Why the FBI interviewed Rahimi's father in 2014

Earlier Tuesday, Rahami's father told reporters that he called the FBI two years ago when his son was acting violently.

The FBI interviewed Rahami's father in 2014 after a violent domestic dispute. That interview stemmed from a tip alleging that Rahami's father was calling his son a terrorist, according to two US officials.

However, there are contradictory accounts of how Rahami came to the attention of law enforcement. His father told reporters that he contacted the FBI and expressed his concern after the dispute.

But when the FBI talked with the father, he recanted his claim that his son was a terrorist but expressed concern that Ahmad was engaged in criminal or gang activity, a federal law enforcement source said.

Ultimately, federal investigators believed it was a domestic dispute, several federal officials told CNN. At the time of that interview, Rahami was in jail following a family dispute in which he stabbed one of his relatives.

The FBI never interviewed Ahmad Rahami, according to officials. He was never placed in an FBI database of potential terrorists, officials said.

His wife's whereabouts

Rahami had also traveled for extended periods to Afghanistan and Pakistan in the last few years. While he was in Pakistan in 2011, Rahami married a Pakistani woman. That same year, he filed paperwork to bring her back to the U.S., and it was approved in 2012. However it's unclear if she came to the US at that time.

In 2014, Rahami contacted Congressman Albio Sires' office from Islamabad, saying he was concerned about his wife's passport and visa. It turned out her Pakistani passport had expired. Once it was renewed, she discovered she was pregnant. She was told she would need a visa for the baby as well. It is unclear what happened to the child.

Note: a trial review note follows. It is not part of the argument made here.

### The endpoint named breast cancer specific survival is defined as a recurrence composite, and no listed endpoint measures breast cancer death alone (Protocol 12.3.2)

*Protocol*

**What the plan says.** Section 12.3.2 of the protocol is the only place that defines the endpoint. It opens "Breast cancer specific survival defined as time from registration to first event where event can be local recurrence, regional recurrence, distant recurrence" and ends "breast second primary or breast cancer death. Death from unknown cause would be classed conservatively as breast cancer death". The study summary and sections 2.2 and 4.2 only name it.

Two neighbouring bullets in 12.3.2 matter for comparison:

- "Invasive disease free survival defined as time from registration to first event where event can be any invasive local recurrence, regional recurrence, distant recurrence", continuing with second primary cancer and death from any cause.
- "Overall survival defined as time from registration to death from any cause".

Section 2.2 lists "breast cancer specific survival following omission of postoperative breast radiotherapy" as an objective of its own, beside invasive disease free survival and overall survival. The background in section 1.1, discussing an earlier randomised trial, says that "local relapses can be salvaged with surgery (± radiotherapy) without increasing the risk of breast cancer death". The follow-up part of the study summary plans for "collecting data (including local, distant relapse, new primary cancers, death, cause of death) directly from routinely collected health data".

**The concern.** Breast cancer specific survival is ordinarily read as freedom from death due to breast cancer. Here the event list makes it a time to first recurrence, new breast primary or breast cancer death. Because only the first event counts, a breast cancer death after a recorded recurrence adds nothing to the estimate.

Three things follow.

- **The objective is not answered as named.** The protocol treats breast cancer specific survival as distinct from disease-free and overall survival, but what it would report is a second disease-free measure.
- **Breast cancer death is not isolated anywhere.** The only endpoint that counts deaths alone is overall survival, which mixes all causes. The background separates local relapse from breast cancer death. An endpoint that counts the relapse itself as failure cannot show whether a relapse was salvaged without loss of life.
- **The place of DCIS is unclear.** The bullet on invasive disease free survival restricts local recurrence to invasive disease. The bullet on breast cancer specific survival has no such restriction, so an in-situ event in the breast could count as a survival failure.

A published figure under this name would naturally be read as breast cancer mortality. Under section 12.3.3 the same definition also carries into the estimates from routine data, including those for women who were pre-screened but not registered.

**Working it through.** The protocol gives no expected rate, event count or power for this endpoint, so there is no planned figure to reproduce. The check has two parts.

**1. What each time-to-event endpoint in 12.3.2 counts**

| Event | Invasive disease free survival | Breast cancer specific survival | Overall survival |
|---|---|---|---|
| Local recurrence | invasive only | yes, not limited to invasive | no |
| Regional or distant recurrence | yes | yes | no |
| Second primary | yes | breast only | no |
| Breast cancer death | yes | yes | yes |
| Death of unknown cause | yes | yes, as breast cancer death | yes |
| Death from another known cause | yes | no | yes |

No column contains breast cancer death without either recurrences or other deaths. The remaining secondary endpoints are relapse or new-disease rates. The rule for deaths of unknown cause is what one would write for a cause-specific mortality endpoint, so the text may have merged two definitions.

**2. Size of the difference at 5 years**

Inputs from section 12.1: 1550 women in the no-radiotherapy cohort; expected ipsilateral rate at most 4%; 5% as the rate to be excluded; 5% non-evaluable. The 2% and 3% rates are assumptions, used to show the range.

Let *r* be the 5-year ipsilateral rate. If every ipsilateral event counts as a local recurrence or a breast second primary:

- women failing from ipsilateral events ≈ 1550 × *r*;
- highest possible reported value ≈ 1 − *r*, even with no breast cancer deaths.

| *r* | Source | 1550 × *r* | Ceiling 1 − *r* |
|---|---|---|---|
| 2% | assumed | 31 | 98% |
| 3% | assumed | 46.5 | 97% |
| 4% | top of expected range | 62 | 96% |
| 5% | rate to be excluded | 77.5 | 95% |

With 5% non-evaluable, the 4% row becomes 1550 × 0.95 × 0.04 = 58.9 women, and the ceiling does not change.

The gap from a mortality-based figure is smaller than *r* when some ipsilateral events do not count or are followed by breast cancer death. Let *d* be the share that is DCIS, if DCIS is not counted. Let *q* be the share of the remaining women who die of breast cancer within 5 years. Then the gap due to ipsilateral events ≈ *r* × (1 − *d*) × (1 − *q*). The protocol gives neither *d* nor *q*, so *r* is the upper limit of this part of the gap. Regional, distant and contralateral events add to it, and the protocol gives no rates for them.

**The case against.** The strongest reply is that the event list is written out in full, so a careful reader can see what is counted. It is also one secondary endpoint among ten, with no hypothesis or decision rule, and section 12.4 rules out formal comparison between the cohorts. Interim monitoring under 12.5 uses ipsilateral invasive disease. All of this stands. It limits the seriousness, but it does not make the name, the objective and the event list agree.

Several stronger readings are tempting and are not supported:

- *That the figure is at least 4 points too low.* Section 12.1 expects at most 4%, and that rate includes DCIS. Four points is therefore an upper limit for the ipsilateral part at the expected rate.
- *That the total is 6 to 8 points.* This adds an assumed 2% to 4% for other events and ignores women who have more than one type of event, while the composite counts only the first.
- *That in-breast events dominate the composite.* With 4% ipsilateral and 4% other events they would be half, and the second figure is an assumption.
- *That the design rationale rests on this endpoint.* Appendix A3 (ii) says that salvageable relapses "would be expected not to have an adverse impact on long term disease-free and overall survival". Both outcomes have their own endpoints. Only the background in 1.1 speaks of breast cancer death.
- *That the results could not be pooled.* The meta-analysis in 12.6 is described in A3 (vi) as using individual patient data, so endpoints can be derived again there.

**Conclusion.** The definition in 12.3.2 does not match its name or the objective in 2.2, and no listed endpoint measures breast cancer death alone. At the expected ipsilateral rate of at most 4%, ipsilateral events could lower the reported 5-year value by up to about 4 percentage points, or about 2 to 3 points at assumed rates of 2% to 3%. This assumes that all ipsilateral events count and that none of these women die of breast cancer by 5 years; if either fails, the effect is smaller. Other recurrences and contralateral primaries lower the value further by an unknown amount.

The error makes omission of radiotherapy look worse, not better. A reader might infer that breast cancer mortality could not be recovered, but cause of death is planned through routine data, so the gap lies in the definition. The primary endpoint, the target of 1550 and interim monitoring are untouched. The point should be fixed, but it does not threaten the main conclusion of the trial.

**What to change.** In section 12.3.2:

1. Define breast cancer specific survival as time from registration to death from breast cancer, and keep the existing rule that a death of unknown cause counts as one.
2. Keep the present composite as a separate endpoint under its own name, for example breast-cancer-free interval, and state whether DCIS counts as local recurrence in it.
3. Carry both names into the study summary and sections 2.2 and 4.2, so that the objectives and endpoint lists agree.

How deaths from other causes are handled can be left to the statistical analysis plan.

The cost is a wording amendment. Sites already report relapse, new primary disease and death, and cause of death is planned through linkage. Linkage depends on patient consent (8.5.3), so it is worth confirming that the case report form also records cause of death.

However, Rahami's wife eventually made it to the U.S. -- and she left before Saturday's attacks, according to a law enforcement official.

She is cooperating with investigators, according to the source. She has spoken with U.S. officials in the UAE.

How he was found

Surveillance video from Saturday evening showed a man believed to be Rahami dragging what appeared to be a duffel bag with wheels near the site of the West 23rd Street explosion about 40 minutes before the blast.

About 10 minutes later, surveillance video showed the same man with the same duffel bag on West 27th Street, near the site of the second bomb.

Authorities revealed his identity on Monday morning.

Rahami was captured four hours later in Linden, NJ, about 20 miles from New York City. Police found him after a bar owner spotted him sleeping in the doorway of his bar.

When officers responded, Rahami pulled out a handgun and opened fire. Two officers were injured in the shootout, which ended when Rahami was shot multiple times. He was taken to a hospital for surgery.

His bail has been set at $5.2 million.